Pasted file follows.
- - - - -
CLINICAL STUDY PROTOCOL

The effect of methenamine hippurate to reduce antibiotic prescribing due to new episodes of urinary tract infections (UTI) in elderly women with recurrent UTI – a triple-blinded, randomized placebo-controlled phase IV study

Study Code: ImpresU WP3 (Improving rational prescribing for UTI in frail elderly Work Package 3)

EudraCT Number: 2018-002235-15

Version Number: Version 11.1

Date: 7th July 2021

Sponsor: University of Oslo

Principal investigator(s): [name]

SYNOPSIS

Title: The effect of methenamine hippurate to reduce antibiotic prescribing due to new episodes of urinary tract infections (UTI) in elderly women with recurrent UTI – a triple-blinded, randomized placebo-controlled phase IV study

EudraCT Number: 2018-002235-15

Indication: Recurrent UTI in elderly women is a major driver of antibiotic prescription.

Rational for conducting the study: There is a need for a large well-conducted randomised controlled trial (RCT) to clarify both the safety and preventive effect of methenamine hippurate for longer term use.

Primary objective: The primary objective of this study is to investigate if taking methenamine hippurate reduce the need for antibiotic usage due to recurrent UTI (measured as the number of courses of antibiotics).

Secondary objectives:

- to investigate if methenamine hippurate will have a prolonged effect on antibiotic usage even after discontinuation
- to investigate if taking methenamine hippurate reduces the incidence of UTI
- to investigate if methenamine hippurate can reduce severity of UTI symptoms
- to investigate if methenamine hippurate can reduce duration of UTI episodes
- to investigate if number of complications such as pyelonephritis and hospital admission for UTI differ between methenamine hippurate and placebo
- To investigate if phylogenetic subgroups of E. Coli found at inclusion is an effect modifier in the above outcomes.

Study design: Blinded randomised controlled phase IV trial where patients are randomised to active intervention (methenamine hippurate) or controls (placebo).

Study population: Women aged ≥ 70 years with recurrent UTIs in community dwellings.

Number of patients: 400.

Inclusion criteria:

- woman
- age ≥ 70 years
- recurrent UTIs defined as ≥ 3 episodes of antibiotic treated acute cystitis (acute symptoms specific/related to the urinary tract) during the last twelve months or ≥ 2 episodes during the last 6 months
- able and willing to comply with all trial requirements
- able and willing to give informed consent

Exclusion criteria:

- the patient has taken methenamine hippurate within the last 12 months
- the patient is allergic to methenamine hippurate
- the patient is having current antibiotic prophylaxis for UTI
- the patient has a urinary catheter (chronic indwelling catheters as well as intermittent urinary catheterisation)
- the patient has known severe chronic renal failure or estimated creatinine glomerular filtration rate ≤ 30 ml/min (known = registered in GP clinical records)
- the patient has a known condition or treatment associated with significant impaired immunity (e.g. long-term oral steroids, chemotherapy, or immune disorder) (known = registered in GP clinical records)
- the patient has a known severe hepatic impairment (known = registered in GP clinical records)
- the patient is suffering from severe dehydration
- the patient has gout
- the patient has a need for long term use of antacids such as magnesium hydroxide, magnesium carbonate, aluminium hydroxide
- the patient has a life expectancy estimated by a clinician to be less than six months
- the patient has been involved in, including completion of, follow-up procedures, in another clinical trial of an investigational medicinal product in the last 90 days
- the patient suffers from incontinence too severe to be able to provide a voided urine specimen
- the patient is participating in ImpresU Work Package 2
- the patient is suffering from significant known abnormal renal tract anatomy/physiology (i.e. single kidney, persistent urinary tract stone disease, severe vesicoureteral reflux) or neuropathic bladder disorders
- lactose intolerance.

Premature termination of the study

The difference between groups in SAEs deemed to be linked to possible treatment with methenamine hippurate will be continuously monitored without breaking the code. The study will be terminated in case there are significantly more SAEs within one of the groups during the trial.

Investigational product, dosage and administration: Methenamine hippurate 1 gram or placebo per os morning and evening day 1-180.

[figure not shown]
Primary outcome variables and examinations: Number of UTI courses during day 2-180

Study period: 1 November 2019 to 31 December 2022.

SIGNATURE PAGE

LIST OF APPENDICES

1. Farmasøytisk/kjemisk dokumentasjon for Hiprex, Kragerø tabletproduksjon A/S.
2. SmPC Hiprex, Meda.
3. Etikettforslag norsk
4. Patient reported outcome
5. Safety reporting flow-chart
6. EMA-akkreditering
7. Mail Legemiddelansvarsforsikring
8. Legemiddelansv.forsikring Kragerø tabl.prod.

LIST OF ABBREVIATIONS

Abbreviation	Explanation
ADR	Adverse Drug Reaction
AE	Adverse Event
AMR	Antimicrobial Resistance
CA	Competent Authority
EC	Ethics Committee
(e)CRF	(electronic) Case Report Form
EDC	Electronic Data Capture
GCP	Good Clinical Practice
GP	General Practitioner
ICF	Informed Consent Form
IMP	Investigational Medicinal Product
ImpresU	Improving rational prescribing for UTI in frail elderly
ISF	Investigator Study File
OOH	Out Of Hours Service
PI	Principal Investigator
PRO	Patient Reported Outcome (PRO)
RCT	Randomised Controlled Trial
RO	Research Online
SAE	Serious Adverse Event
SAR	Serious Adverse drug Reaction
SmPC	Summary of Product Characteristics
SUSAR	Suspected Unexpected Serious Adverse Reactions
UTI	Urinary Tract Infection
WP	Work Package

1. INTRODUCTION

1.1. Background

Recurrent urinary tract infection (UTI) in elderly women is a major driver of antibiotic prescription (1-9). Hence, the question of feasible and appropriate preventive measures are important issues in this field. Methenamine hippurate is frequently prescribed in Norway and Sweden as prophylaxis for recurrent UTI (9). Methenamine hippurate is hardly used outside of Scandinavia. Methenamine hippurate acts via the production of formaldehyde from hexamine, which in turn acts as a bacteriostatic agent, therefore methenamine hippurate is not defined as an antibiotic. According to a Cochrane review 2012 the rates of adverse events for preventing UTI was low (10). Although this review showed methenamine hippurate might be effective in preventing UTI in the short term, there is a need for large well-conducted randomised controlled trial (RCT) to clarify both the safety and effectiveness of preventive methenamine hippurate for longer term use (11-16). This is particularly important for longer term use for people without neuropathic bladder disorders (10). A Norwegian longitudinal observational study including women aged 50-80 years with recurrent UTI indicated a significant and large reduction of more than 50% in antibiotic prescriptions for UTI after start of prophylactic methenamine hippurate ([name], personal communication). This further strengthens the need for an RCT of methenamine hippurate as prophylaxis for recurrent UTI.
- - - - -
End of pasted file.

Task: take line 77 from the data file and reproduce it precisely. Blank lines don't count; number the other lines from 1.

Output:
ImpresU	Improving rational prescribing for UTI in frail elderly